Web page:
Saucony Guide 10 vs. Saucony Ride 9 review

Saucony Guide 10 provides a very cushy, smooth, and comfortable ride to overpronators. Saucony Ride 9 provides a soft and comfortable ride to high-mileage neutral runners.

NEW! Saucony Guide 10 vs. Saucony Ride 10

The Saucony Guide 10 and the Saucony Ride 9 fall in two different categories of running shoes with the Saucony Guide 10 being a stability running shoe and the Saucony Ride 9 a neutral cushioning running shoe.

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While in recent years, the Saucony Guide has always come with stitched-on overlays in its upper, the Saucony Guide 10 The preceding link takes you to Amazon.com changes this and therefore has an upper that looks quite like that of the Saucony Ride 9 The preceding link takes you to Amazon.com.

Both the Saucony Guide 10 and the Saucony Ride 9 come with no-sew overlays around the midfoot and lighter no-sew overlays running on the toe box.

In addition, the mesh used by the Saucony Guide 10 is more open than that of the Saucony Ride 9 so might prove to be a bit more breathable.

At the back of the shoe, the Saucony Ride 9 comes with some stitched-on overlays, while the Saucony Guide 10 continues having no-sew overlays at the back.

All in all, you should be able to get a similar amount of support from the upper of these two running shoes.

While the Saucony Guide is a stability running shoe, it has almost always provided a good amount of cushioning to runners, just like cushioning running shoes. The Saucony Guide 10 is no different.

Running shoe lab tests show that both the Saucony Ride 9 and the Saucony Guide 10 provide a good amount of cushioning to runners.

Women should experience a very cushy forefoot from either running shoe, but the Saucony Ride 9 might feel a bit more cushy than the Saucony Guide 10 in the heel.

However, both the Saucony Guide 10 and the Saucony Ride 9 provide an above average amount of heel cushioning to women.

The differences in cushioning should be a bit less noticeable to men because both the Saucony Guide 10 and the Saucony Ride 9 provide almost the same amount of heel and forefoot cushioning to men.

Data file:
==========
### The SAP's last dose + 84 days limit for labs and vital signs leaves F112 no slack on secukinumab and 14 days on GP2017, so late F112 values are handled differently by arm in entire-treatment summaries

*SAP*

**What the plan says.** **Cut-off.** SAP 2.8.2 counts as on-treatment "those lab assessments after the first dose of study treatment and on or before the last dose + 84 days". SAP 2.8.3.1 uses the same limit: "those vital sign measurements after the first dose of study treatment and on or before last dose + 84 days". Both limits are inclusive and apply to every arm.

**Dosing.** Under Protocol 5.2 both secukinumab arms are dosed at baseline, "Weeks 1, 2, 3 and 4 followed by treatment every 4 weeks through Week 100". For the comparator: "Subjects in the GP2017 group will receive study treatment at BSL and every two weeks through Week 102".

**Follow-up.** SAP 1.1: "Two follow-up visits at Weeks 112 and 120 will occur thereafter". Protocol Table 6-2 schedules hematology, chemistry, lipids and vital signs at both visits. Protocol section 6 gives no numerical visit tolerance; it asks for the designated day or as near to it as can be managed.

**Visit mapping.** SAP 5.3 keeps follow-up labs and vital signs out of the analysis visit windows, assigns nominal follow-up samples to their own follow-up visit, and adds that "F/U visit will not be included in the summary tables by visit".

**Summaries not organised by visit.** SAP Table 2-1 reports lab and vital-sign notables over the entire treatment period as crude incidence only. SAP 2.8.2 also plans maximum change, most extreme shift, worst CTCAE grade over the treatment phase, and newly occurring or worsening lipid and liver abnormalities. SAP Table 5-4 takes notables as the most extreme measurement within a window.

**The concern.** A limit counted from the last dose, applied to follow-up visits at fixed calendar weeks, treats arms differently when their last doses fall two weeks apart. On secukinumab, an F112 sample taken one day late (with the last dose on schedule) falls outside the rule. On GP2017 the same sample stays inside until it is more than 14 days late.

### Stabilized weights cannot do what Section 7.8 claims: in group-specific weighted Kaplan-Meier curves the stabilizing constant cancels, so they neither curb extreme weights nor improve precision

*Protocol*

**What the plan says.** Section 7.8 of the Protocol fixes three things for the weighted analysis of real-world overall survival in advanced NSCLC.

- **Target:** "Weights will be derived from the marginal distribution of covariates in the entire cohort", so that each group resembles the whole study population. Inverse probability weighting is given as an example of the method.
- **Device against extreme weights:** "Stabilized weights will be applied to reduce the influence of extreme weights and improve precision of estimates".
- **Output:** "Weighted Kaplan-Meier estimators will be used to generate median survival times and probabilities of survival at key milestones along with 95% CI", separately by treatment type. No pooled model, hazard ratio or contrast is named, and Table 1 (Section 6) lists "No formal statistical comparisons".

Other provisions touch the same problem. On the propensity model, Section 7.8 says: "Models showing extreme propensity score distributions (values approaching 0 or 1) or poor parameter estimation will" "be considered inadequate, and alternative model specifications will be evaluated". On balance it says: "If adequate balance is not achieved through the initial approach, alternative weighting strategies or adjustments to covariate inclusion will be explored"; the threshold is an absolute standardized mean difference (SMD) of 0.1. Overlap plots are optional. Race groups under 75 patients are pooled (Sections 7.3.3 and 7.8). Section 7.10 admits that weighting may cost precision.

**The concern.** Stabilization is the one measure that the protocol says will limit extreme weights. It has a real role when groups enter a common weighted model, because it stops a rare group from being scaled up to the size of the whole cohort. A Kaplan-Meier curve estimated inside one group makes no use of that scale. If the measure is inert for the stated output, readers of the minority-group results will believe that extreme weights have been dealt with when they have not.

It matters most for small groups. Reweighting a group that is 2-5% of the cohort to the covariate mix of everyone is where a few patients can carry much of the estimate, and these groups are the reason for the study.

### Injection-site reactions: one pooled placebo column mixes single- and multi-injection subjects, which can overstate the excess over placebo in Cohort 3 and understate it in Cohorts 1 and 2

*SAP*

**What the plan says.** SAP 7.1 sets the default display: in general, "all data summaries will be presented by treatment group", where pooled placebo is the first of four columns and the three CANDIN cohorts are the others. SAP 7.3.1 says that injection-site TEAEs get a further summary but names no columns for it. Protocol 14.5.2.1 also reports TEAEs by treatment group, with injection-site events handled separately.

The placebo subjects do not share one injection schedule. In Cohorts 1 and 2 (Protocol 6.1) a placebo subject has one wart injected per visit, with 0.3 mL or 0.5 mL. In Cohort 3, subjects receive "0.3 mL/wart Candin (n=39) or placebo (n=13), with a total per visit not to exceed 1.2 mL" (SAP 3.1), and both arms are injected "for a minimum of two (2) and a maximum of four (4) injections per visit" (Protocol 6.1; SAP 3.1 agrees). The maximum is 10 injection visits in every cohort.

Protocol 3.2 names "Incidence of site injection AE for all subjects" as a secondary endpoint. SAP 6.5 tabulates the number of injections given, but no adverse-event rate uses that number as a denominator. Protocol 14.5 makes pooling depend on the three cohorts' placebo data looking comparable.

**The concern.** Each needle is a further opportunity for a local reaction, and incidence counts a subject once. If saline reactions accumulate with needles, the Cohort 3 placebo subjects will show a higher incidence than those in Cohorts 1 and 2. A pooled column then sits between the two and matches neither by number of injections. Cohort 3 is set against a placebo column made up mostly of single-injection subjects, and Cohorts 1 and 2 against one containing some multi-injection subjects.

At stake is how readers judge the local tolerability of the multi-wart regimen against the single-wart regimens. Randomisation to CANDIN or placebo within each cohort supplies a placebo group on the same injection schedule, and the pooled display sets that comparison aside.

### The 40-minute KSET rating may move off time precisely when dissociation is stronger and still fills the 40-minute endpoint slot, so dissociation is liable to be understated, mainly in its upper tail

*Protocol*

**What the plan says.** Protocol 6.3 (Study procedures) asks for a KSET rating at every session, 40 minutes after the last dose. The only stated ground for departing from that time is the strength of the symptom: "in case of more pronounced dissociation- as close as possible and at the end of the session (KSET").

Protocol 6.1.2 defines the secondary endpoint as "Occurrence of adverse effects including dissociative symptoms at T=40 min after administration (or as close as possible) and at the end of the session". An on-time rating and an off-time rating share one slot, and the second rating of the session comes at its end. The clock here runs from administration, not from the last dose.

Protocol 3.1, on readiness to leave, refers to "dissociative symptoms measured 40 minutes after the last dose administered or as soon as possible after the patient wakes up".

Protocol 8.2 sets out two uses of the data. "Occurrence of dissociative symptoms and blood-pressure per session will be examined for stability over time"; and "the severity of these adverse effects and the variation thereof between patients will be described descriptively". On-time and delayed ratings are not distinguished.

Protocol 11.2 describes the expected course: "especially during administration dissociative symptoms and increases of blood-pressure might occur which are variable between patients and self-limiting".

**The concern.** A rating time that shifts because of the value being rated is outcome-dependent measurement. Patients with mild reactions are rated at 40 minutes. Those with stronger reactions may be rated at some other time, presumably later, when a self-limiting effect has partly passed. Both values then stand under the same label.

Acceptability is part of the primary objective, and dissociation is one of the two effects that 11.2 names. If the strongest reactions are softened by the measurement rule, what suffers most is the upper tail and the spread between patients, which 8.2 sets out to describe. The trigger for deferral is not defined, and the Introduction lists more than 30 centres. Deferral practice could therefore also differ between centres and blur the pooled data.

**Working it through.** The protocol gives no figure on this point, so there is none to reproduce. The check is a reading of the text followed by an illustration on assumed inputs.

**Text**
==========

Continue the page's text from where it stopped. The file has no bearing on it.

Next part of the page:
Both running shoes turn out to be very cushy to men and approach the maximum amount of cushioning in both the heel and the forefoot.

The big difference between the Saucony Ride 9 and the Saucony Guide 10 comes in the form of a medial post in the midsole.

The Saucony Guide 10 has one because it is a stability running shoe that is meant to stop the feet of overpronators from rolling too far inward.

The Saucony Ride 9 does not have a medial post because it is for runners who do not need such kind of support.

Therefore, while the Saucony Guide 10 provides a ton of stability, the amount of stability offered by the Saucony Ride 9 falls slightly below average, according to running shoe lab tests.

However, both running shoes provide a good amount of ground contact, especially under the midfoot, so runners should be able to experience some stability as well as smooth heel-to-toe transitions from both running shoes due to this feature.

The pattern of the rubber in the outsoles of the Saucony Ride 9 and the Saucony Guide 10 look quite similar, and both running shoes provide a good amount of separation throughout their outsoles.

The separation should benefit the smoothness of your ride as well as the flexibility of the running shoes.

However, while the Saucony Guide 10 displays a good amount of flexibility, the Saucony Ride 9 turns out to be somewhat stiff for both men and women, according to running shoe lab tests.

The women's version of the Saucony Ride 9 weighs approximately 7.9 oz (224 grams), and the Saucony Guide 10 for women weighs 8.4 oz (238 grams).

The men's versions of the running shoes weigh 9.5 oz (269 grams) and 10.1 oz (286 grams), respectively, with the Saucony Ride 9 being the lighter one.

Because the Saucony Guide 10 and the Saucony Ride 9 serve two different crowds, making a choice between the two should not be that difficult.

If you are a neutral runner, the Saucony Ride 9 would be the one to look into because the large amount of stability offered by the Saucony Guide 10 could get in your way and even feel uncomfortable.

And if you are an overpronator, the Saucony Guide 10 would be the logical choice because the Saucony Ride 9 does not offer pronation control to runners.

Note: The weight of a running shoe depends on the size of the running shoe, so any weights mentioned in this review may differ from the weight of the running shoe you choose to wear. Running shoes of the same size were compared for this review.

The two links above will take you to Amazon.com where you can read more about the running shoes.


This review falls under: Saucony

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